Once, Tom Bradley, the mayor of Los Angeles, said of fund-raising, "I hate it. I have to tell you, there's nothing I hate worse. The fact that I don't like it doesn't mean I don't do it well."
Well, laughed Bradley last night just before two receptions here to beef up the coffers for his campaign to be the next governor of California, "I was speaking more of personal involvement, the calling-on of people, that begging. I don't know any politician who likes that. I like more-personal confrontations, so you can meet and exchange views."
By the end of a two-day Washington whirl, the man the polls say is the most popular politician in California, and the front-runner so far to succeed Gov. Jerry Brown, had reinforced his skill as a solicitor of dollars, his attractiveness as a national politician and his preference for personal contact.
Yesterday evening, Bradley stood in a dark room at the Jefferson Hotel, greeting 65 lawyers, lobbyists and corporate executives invited by the law firm of Patton, Boggs and Blow. Then he stopped by another dinner to speak to Reps. Jim Wright (D-Tex.) and Tip O'Neill (D-Mass.), and then walked into a crowd at the home of Rep. Charles Rangel (D-N.Y.), where the 80 people invited by the National Coalition of 100 Black Women had mushroomed to 300 in just nine days.
Everywhere there were handshakes and a pledge by Bradley to win the election as a testament to the California, and the American, Dream. "My family brought me to the land of opportunity when I was 7. They didn't make it as far as they wanted to go but it made the doors open for me," said Bradley. At the Boggs party there was applause; at the Rangels', amens. "This is a crusade," said Jewell Jackson McCabe, president of the coalition,shouting from the Rangels' staircase. "This country needs a signal -- a man who stands for fiscal responsibility as well as compassion."
Bradley, 64, has been mayor of the country's third-largest city since 1973. If he wins he would be the first black ever elected a governor. That's the American dream. Yes, he said emphatically, that still carries a certain symbolism in the 1980s. "I have not emphasized the racial significance in my campaign but I do see some positive ramifications. Not only in this country, but worldwide, it would be further realization of the American dream. When I was first elected, children of every race saw something good in it. If Tom Bradley could do it, overcome all his obstacles, then I can do it," he said.
A tall, trim man, with deep eyes that dance from a half-mast position, he is pushed by his desire to serve. After he finished UCLA, where he was a track star, Bradley worked for 21 years on the police force, went to law school at night, practiced for a while, then served six years on the City Council. He lost his first bid for mayor to Sam Yorty but has won the three elections since. "I have spent my whole life in public service. In each case I tried to expand the opportunity to serve more people," he said. Retirement doesn't seem like a reward. "I have always enjoyed the involvement, the activity, the challenge."
Bradley's Washington visit started with a dinner Monday night at the Georgetown Club given by Charles Manatt, chairman of the Democratic National Committee. "We may have raised close to $30,000. I like his consistency, his style, the kind of quiet leadership, and his ability to solve problems, like his leadership to get the Olympics to Los Angeles in 1984," said Manatt last night. At the Rangels', former vice president Walter Mondale left a $1,000 check from his own Political Action Committee funds. In the period from October to December of last year, the Bradley committee raised more than $1 million, and Bradley projects he will need $5 million to $7 million to beat his Republican opponents, who have raised almost double his amount.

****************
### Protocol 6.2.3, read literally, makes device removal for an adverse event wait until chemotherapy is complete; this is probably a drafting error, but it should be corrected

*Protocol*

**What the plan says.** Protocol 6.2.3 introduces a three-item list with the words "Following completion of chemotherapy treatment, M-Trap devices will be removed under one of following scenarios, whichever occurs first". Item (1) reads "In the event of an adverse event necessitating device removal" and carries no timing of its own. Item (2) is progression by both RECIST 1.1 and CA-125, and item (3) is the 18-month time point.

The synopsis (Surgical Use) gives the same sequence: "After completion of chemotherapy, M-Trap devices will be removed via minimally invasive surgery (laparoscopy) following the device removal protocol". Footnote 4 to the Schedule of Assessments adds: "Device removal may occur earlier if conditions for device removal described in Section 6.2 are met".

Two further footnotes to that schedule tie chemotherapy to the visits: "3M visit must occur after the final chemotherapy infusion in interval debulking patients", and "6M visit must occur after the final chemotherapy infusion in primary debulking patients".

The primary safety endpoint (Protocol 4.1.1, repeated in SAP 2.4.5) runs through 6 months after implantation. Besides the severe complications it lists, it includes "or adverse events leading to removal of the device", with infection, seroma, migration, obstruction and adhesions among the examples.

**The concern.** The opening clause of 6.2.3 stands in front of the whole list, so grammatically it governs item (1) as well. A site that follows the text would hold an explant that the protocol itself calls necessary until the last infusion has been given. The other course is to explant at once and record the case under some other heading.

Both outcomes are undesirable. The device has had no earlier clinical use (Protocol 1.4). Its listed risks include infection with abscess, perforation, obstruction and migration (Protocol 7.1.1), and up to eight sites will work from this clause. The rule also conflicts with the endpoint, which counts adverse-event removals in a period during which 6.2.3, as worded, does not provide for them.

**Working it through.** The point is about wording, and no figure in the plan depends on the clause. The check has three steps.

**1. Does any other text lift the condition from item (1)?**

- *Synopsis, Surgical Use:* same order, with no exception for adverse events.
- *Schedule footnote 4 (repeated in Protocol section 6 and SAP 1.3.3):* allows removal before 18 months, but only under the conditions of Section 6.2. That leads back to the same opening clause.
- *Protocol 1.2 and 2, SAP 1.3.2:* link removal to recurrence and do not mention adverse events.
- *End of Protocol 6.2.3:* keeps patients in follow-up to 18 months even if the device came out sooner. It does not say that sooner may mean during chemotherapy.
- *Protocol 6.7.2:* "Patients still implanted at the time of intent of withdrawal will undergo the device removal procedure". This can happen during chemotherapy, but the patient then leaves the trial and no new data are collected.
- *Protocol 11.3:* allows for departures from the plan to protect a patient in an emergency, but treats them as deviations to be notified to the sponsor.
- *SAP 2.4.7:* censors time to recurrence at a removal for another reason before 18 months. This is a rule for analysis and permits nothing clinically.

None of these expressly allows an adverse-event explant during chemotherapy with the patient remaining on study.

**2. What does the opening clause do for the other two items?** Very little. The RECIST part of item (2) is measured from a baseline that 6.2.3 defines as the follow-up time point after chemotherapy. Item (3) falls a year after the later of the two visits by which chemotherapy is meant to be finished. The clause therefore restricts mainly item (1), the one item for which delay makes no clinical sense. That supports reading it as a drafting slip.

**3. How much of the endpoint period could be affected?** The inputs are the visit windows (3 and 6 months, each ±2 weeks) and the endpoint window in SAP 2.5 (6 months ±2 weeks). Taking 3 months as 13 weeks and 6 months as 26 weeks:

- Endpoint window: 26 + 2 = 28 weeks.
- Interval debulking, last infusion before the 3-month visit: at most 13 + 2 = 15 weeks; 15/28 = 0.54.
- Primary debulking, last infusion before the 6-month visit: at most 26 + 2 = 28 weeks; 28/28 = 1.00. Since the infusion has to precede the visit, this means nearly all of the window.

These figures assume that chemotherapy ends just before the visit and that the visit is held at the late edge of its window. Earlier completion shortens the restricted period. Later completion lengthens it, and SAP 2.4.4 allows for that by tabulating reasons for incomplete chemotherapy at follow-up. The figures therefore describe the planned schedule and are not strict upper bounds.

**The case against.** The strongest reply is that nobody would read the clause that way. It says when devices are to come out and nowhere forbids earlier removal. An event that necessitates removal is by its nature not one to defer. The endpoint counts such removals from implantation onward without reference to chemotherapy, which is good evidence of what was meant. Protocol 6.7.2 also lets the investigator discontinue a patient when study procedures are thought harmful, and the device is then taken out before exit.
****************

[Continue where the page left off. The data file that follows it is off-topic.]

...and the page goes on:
At a time when the economy dominates most voters' decisions, Bradley says he has balanced the budget eight years in a row without asking for new taxes, developed Los Angeles' fiscal stability so the city has a Triple A rating on the bond market and developed 200,000 new jobs for the city. "I am able to pull these people and resources together in a low-keyed, behind-the-scenes manner. People say Tom Bradley doesn't make a lot of noise, but I don't care who gets the credit," said Bradley, his voice as moderate as his views.
At home he has received some criticism from minorities for his ties with the downtown business establishment. But Ron Andrade, of the National Congress of American Indians, last night cited Bradley's formation of a citywide Indian commission as one of his achievements. John Olson, a Washington attorney, defended Bradley's approach. "He's from a different generation, when you have to have self-control."
Though his campaign looks winnable, the New Federalism has him worried, and he spent some time on the telephone yesterday with Reagan officials. "Most cities don't have problems accepting the responsibility if they have the funds. But if the resources diminish, I'm apprehensive. In the proposed budget California would have to come up with one to two billion of additional revenue to deal with a whole range of things," said Bradley. His popularity among Republicans was noted last night. When he was leaving the Boggs reception, he ran into Attorney General William French Smith, who greeted him like an old friend.
The current president, a veteran of the job Bradley wants, once said the governor of California was the second-most-important executive job in the country. Reminded of that, Bradley laughed off the suggestion that he might want to make Washington more than a place for meetings and fund-raisers. "No, no, I am concentrating solely on this at this time," said the man they were already calling governor last night.